Moira Glerum

Moira Glerum
Location: QNC 3623
Phone: 519-888-4567 x31352


Mitochondria are essential energy generators in almost all eukaryotic cell and defects in mitochondrial structure and function have been identified in a wide variety of human diseases. In fact, defects in mitochondrial function may be the most common underlying cause of neurodegenerative disease! Mitochondria are comprised of proteins encoded in two different genomes - the nuclear (nDNA) and the mitochondrial (mtDNA). The Glerum lab is studying the contributions of both of these genomes to neurodegenerative diseases and cancer.

The nuclear genome encodes most of the proteins required for mitochondrial formation. One of the key enzymes found in mitochondria is cytochrome oxidase (COX), which consists of 13 subunits - 3 encoded in mtDNA and 10 encoded in the nucleus. In addition, there are some two dozen proteins involved in ensuring that COX is correctly assembled, all of which are also encoded in the nDNA. The COX assembly pathway is most often defective in human COX deficiencies, which are the most common of the mitochondrial respiratory chain disorders. These diseases usually present early in life and are almost always fatal. The COX assembly pathway is still only partially understood and we are using yeast as a model system for delineating this process. Our studies are furthering our understanding of how mutations in COX assembly genes result in fatal neurological disease.

Microfluidic chip, or lab-on-a-chip, technologies have the potential to revolutionize both health care delivery and biomedical research. Given the ever-increasing list of disorders with a documented mitochondrial dysfunction, technologies that would enable us to investigate mitochondrial function at the level of a single cell would further our understanding of the contributions of this organelle to disease pathologies. In collaboration with the Backhouse lab in Electrical and Computer Engineering, we are therefore also developing microfluidic chip-based assays for use in studying mitochondrial disease.

Research Interests

  • Physiology, Cell and Developmental Biology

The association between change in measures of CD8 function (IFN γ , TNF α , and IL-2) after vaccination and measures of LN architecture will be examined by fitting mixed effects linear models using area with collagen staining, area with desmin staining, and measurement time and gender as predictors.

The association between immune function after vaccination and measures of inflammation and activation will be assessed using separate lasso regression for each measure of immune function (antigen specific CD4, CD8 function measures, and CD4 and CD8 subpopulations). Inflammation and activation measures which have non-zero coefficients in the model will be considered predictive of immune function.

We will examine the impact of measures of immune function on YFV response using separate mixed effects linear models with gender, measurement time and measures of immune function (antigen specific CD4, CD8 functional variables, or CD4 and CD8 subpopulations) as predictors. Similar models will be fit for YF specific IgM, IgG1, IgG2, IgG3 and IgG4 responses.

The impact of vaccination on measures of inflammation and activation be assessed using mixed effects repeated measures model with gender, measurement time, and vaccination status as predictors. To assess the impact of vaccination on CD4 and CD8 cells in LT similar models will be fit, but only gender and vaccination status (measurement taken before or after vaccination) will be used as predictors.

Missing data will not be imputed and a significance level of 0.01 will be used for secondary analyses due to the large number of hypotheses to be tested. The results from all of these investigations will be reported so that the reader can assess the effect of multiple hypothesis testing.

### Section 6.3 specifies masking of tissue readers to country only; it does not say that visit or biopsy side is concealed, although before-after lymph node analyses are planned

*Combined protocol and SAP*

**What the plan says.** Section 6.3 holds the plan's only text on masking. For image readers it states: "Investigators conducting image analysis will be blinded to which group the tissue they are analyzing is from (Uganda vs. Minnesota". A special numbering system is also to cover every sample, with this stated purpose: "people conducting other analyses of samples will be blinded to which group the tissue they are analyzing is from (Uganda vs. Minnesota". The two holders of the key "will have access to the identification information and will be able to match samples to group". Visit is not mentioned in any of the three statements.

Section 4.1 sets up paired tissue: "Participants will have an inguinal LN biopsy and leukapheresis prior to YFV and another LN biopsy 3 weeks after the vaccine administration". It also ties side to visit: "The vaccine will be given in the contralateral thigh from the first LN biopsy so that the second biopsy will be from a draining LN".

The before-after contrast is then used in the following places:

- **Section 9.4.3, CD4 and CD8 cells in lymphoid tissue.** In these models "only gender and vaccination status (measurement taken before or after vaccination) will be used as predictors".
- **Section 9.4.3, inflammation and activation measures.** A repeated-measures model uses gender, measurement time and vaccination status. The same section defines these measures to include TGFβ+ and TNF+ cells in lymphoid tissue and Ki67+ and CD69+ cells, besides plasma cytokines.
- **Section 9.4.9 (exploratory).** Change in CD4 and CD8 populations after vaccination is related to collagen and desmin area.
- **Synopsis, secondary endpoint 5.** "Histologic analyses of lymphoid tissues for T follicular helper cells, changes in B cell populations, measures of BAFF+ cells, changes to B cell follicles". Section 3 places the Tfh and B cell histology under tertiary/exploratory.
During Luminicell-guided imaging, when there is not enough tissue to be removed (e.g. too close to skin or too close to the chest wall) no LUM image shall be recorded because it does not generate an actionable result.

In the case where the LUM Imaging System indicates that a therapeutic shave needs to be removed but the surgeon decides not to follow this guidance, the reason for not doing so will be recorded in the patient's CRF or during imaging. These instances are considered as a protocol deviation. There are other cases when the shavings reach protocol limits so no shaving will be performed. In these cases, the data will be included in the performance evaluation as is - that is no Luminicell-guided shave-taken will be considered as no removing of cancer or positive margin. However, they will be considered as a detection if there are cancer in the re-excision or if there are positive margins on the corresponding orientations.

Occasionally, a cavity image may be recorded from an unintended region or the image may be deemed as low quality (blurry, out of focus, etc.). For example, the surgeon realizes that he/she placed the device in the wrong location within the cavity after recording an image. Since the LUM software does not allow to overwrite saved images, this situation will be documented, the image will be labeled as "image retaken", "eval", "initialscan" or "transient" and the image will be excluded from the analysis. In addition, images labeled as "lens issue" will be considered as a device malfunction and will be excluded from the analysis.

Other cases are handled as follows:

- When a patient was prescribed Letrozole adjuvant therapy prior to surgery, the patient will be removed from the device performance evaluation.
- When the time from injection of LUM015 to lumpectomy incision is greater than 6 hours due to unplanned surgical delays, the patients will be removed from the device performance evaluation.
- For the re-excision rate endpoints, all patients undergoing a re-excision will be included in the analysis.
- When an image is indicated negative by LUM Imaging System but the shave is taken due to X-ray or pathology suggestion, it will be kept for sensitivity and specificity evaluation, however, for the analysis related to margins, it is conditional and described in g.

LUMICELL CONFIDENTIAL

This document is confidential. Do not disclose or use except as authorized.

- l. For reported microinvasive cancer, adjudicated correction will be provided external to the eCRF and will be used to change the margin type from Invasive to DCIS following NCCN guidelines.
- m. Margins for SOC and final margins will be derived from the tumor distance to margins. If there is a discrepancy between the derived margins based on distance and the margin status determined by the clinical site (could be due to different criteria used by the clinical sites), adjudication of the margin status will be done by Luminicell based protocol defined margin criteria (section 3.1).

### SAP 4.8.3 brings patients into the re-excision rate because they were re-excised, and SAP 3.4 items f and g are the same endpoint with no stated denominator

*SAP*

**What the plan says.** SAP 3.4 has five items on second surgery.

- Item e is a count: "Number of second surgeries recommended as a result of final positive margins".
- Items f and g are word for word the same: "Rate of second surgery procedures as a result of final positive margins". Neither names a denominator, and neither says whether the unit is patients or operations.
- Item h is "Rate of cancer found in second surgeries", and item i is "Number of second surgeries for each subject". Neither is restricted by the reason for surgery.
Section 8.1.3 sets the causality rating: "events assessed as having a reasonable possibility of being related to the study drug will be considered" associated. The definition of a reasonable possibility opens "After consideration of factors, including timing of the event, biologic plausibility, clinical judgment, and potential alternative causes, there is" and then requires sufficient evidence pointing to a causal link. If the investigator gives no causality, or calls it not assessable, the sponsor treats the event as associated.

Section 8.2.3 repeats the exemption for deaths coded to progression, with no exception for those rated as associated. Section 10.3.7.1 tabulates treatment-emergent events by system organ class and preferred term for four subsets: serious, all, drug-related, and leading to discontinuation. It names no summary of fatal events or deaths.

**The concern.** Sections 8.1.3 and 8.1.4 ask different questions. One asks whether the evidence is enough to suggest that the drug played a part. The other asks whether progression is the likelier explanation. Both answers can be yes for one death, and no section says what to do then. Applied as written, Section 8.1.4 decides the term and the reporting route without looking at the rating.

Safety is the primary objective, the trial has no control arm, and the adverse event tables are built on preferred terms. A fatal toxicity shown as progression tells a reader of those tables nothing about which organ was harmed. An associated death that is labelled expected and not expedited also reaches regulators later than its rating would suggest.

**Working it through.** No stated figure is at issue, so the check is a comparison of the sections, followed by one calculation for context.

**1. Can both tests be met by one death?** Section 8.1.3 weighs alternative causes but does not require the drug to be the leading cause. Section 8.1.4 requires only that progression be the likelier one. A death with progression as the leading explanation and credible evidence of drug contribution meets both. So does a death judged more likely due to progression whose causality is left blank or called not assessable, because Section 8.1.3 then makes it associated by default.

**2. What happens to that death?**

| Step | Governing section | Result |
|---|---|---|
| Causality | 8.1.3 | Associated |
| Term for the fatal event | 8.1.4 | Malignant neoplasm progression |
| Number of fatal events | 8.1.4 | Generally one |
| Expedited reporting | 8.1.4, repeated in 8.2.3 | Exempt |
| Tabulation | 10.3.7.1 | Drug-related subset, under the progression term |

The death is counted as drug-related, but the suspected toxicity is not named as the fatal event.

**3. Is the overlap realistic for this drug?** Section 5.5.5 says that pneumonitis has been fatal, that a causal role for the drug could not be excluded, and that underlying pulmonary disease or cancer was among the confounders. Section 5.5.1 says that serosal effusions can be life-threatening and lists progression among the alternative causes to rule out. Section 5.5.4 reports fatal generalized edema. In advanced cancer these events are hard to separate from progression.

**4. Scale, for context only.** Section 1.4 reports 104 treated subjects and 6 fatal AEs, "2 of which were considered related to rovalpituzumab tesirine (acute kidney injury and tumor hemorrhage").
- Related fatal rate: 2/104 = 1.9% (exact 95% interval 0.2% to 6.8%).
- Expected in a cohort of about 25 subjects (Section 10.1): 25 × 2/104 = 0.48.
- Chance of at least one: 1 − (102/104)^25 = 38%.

• Molecular Genetics


  • 1990 Ph.D. Biochemistry, University of Toronto, Canada
  • 1984 B.Sc. Biochemistry, University of Toronto, Canada


  • 2015 Jack Carlson Teaching Award, Department of Biology
  • 2003-2010 Senior Scholar, Alberta Heritage Foundation for Medical Research
  • 2001-2002 Scholar, Canadian Genetic Diseases Network
  • 1998-2003 New Investigator, Canadian Institutes of Health Research
  • 1998-2003 Scholar, Alberta Heritage Foundation for Medical Research
  • 1994-1997 Postdoctoral Fellowship, Medical Research Council of Canada
  • 1989 David F. Scott Award, Department of Biochemistry, University of Toronto
  • 1984-1988 Doctoral Fellowship, Hospital for Sick Children Research Institute

Professional Associations

  • American Society for Microbiology
  • American Society for Biochemistry and Molecular Biology
  • Canadian Society of Molecular BioSciences

Affiliations and Volunteer Work

  • Waterloo Institute for Nanotechnology
  • Waterloo Centre for Microbial Research


  • BIOL 331 - Advanced Cell Biology
    • Taught in 2018, 2019, 2020, 2021
  • BIOL 472 - Cell Biology of Human Disease
    • Taught in 2018, 2020
  • NE 381 - Introduction to Nanoscale Biosystems
    • Taught in 2018

* Only courses taught in the past 5 years are displayed.

Selected/Recent Publications

  • Hall, G.H., Glerum, D.M., Backhouse, C.J. (2016) A light emitting diode, photodiode-based detection system for DNA analysis with microchip electrophoresis. Electrophoresis 37, 406-413.
  • Hall, G.H., Sloan, D., Ma, T., Couse, M.H., Martel, S., Elliott, D.G., Glerum, D.M., Backhouse, C.J. (2014) An optical relay approach to very low cost hybrid polymer-CMOS electrophoresis instrumentation. J. Chrom. A 1349, 122-128.
  • Veniamin, S., Sawatzky, L.G., Banting, G., Glerum, D.M. (2011) Characterization of the peroxide sensitivity of COX deficient yeast strains reveals unexpected relationships between COX assembly proteins. Free Radic. Biol. Med. 51, 1589-1600.